The family name, in the Yoruba language of his Nigerian forebears, means big tree. When it is penned onto a Calgary Flames jersey, it means the world. There are a million feel-good stories about Jarome Iginla, the rightwinger who took a moribund franchise and dragged it into the Stanley Cup finals, which began this week, and here are two.� Iginla story number 1: Last January he gladly autographed one of his jerseys and offered it as the prize in a Shaw Cable TV company raffle to benefit the family of company maintenance technician Jack Wylie. The sweater drew $1,500 in raffle sales, and Wylie used the money to buy a more comfortable bed for his wife, Trudy, allowing her to reduce her pain medication as she fought multiple myeloma, an aggressive cancer of the bone marrow. "Jarome means everything to me," Trudy says. "He's inspired me so much. I look at him on TV, and I want to say, 'Thank you.' " She is feeling better now. Her cancer is in remission.
Iginla story number 2: On the eve of Game 7 of the Flames' first-round playoff series against the Canucks, Iginla and some teammates walked into an Italian restaurant in Vancouver. A wedding party was in progress. As the players were leaving a few hours later, 3�-year-old Brayden Cameron, a Flames fan, hollered from his booster seat, "Bye, Iggy." (This is Canada. Of course a 3�-year-old would know Iginla.) The player approached the boy, dandled him on his knee and talked hockey, signed autographs and posed for pictures with everyone in the party. "This was before a big game, and no one would have thought anything if he had just left," says Al Patterson, Brayden's grandfather, "but he seemed to have all the time in the world."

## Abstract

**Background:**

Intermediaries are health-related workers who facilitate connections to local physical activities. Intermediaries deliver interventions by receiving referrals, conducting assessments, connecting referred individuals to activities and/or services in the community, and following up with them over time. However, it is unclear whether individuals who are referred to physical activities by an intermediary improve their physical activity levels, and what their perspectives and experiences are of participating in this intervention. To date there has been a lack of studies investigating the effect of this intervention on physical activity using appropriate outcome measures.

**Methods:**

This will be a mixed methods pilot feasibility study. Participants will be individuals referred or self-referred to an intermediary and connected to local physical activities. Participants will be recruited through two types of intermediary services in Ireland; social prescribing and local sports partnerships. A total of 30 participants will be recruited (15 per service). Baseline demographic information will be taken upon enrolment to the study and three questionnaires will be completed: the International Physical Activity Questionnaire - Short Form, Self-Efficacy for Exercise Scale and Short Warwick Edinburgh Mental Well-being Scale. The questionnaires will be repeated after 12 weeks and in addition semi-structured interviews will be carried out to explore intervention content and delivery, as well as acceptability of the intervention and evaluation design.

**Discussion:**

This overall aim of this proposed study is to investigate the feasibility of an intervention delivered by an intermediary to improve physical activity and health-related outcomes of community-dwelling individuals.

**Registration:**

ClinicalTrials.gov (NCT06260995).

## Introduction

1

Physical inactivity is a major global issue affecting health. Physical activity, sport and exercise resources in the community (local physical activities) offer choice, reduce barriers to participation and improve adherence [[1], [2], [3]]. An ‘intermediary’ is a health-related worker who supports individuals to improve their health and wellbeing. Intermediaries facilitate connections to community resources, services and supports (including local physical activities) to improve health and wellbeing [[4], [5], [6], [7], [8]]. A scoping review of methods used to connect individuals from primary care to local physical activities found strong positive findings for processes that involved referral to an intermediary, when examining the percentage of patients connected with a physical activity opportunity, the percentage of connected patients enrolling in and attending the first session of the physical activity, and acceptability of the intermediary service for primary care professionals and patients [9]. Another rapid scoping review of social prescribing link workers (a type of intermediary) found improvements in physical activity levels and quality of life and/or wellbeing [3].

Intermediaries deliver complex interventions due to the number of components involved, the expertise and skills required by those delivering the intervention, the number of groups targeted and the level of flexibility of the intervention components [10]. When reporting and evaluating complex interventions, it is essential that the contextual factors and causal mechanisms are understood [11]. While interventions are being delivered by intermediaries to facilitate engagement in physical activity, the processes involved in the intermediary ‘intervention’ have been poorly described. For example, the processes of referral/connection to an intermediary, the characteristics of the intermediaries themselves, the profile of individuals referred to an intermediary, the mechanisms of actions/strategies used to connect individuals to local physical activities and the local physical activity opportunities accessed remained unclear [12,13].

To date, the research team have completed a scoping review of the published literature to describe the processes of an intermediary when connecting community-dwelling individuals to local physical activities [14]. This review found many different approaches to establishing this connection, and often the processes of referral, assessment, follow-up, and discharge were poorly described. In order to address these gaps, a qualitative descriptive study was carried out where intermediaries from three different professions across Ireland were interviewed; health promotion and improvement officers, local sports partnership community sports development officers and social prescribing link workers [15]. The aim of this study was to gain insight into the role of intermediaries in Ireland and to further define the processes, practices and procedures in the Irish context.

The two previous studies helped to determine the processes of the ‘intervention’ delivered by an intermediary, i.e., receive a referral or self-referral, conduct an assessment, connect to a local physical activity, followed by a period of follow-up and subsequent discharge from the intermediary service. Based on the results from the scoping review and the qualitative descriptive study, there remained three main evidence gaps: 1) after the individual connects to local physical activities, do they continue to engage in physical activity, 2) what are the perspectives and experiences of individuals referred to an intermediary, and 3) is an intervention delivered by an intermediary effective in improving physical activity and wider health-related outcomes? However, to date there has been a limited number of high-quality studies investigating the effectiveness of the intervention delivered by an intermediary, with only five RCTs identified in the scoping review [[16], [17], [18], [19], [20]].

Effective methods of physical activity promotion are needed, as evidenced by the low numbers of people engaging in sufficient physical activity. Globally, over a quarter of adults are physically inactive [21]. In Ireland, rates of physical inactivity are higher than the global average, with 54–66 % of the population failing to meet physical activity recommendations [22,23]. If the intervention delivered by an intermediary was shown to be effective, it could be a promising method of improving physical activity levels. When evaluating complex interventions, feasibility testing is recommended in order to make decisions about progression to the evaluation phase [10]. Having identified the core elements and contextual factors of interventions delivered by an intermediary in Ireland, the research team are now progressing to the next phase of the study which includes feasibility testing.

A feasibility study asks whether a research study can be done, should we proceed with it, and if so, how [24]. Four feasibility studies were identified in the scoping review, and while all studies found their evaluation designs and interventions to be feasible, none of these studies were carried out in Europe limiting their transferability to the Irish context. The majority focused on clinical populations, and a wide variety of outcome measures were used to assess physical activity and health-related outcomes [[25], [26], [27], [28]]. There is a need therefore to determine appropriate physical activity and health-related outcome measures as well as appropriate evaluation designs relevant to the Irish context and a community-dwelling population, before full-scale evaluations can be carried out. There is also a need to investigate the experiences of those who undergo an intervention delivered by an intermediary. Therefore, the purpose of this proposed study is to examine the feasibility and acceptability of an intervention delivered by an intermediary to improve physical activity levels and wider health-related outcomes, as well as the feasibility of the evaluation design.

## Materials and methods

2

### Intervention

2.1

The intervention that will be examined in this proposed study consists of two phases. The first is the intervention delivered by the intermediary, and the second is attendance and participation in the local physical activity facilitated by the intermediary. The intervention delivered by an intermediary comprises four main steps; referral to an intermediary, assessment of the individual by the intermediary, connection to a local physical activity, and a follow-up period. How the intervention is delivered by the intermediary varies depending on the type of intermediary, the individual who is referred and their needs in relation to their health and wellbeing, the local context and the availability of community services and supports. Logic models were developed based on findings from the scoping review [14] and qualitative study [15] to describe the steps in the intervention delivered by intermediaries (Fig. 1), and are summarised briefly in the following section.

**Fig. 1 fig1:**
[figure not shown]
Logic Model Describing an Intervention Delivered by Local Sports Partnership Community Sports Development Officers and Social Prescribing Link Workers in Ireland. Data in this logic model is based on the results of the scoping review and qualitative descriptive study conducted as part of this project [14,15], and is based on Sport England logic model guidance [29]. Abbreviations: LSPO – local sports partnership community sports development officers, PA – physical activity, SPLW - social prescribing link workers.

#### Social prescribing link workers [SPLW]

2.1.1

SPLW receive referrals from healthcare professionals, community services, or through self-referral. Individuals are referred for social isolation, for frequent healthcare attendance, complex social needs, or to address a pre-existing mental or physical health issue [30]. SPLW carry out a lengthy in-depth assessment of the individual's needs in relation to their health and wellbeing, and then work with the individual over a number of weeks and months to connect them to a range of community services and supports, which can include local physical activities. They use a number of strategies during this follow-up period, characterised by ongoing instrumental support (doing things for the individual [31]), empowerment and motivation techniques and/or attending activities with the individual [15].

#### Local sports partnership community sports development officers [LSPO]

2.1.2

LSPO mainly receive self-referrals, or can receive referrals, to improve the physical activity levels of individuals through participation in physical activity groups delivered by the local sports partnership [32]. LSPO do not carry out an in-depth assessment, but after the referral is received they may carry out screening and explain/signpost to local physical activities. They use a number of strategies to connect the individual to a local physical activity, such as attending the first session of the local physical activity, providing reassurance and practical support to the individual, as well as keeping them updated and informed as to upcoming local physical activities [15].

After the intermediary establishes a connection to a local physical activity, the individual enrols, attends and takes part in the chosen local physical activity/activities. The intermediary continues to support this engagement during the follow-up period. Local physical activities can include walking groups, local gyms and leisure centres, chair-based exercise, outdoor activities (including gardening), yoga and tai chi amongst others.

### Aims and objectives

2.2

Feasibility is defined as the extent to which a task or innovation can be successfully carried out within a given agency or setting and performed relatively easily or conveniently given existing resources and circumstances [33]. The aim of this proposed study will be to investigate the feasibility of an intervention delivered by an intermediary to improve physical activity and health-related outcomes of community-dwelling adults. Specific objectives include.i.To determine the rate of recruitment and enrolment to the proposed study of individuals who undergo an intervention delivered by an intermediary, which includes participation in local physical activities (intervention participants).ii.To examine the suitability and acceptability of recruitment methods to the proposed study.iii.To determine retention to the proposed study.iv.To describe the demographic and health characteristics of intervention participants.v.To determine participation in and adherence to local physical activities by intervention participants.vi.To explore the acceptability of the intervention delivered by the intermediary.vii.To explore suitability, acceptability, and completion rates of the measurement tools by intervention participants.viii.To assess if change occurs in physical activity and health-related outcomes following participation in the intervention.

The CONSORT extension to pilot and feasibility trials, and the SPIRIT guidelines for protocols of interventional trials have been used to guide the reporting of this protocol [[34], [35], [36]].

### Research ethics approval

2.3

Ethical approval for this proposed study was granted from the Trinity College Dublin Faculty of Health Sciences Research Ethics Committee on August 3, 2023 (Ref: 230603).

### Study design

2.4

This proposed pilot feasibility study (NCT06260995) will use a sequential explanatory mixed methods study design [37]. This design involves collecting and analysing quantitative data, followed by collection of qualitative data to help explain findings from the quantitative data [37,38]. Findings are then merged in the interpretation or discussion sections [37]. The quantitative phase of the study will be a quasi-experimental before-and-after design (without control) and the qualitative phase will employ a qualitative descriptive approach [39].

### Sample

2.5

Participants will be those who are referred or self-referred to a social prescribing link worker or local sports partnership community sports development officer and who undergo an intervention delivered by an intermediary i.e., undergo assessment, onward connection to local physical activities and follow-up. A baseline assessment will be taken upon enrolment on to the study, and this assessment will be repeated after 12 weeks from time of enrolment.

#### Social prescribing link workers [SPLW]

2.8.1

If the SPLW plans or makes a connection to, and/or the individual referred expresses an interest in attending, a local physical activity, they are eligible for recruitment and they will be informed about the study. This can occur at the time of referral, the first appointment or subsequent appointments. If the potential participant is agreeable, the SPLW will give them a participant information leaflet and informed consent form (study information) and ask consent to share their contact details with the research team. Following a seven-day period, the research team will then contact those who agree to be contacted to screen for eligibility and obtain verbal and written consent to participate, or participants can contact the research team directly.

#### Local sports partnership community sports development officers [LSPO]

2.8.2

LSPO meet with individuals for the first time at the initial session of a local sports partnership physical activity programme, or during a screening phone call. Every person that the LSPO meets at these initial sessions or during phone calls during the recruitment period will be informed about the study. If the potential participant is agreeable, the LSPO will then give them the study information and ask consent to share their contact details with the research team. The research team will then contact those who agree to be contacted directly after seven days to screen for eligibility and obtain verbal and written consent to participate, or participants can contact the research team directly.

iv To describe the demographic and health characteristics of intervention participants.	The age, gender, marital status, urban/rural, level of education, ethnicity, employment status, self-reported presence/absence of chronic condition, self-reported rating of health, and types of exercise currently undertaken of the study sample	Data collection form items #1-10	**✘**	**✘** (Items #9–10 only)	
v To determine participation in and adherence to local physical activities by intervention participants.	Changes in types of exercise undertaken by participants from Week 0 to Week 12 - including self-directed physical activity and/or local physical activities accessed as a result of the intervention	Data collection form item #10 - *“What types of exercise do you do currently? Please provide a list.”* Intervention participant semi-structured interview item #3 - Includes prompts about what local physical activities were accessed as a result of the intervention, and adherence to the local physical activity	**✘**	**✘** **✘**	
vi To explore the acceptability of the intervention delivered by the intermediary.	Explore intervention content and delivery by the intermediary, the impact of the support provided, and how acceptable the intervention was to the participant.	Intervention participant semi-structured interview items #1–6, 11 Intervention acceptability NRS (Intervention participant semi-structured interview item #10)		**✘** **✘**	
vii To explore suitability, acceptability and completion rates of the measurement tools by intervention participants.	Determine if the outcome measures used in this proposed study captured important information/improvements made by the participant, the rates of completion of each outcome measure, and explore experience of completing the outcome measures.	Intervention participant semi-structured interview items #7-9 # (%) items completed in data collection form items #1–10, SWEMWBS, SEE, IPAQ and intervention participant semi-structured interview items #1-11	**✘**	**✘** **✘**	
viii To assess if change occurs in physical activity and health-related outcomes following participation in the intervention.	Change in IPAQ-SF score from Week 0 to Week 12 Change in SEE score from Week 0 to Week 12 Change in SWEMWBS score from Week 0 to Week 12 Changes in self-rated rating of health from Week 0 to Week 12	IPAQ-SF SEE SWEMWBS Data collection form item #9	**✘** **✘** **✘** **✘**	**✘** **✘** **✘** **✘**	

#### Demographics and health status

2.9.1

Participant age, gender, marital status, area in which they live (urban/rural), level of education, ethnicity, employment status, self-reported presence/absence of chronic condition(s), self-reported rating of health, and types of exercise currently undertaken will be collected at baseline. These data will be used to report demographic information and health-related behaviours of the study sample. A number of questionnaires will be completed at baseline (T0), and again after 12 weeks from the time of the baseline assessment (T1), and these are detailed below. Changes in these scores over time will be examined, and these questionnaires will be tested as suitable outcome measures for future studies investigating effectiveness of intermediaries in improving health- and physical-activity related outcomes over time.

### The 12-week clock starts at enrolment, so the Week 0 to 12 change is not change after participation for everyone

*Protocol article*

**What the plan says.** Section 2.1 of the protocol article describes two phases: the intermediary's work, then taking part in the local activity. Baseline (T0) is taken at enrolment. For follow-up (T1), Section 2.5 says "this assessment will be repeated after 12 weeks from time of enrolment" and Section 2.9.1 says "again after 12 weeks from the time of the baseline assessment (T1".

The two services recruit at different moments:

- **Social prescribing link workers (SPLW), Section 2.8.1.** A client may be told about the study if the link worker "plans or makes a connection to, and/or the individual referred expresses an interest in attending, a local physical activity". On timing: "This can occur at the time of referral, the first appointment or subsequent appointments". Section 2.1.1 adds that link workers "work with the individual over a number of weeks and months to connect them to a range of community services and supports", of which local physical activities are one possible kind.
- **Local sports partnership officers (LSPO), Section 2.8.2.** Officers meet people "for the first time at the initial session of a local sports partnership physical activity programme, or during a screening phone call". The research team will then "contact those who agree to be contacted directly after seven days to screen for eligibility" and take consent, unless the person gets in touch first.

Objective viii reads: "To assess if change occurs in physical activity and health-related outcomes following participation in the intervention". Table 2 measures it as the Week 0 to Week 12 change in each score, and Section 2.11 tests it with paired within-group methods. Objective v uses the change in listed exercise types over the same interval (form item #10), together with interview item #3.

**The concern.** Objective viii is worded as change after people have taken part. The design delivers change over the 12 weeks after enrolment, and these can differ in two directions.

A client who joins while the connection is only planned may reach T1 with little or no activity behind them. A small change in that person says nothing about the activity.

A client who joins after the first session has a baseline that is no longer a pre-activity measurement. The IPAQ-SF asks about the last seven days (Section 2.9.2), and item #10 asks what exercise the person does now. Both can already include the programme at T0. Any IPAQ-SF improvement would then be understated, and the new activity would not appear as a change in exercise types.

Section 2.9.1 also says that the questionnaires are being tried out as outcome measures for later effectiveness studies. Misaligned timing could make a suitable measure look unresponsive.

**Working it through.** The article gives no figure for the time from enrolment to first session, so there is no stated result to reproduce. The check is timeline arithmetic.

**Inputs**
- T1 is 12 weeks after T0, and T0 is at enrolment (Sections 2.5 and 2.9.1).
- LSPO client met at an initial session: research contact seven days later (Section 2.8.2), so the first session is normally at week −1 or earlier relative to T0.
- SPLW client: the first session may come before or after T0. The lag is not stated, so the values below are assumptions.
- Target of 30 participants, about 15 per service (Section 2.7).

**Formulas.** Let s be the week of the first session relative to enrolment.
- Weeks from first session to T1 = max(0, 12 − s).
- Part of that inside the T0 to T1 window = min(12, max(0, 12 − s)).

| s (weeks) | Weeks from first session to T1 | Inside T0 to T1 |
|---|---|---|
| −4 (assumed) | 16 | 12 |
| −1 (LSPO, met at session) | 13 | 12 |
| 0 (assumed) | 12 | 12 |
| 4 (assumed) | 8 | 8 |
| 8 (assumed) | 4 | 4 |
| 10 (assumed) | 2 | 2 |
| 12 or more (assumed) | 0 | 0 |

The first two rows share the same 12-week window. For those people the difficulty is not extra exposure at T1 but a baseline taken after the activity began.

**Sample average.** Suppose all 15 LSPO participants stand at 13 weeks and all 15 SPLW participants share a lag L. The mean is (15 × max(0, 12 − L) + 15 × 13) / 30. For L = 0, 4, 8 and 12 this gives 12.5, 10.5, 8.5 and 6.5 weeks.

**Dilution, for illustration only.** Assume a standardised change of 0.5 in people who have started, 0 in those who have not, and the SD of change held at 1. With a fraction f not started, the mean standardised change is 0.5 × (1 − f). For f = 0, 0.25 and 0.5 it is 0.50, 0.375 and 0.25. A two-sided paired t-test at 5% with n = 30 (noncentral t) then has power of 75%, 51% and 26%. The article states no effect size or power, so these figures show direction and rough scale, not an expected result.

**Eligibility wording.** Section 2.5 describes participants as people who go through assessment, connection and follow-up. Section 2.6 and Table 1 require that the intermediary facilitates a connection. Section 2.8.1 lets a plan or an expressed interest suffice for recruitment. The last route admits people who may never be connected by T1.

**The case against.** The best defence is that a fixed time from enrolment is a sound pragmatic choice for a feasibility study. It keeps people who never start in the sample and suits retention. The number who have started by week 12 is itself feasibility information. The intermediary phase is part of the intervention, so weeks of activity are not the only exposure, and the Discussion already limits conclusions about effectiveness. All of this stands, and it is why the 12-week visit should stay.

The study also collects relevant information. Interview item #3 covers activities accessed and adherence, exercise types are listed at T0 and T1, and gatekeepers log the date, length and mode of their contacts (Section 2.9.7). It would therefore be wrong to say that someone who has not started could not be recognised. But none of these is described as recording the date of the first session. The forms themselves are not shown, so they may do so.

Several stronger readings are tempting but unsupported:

O.K. But can he do something really big, like raise the profile of the NHL in the U.S.? "Wow, I don't know about that," Iginla says. "I think hockey's doing pretty well, but it would be nice to be part of making the game more popular."
These are parlous times for the sport. Iginla can't prevent a lockout. He can't sweet-talk NBC into paying next season's rights fees up front. He can't ring every doorbell in the U.S. and ask residents to watch the Cup finals between the Flames and the Tampa Bay Lightning. But if this All-Star forward with commanding skill and an implacable will helps make Calgary the most improbable NHL champion in almost 20 years, he might do something that no one in hockey has done since Wayne Gretzky retired in 1999: Make you tune in.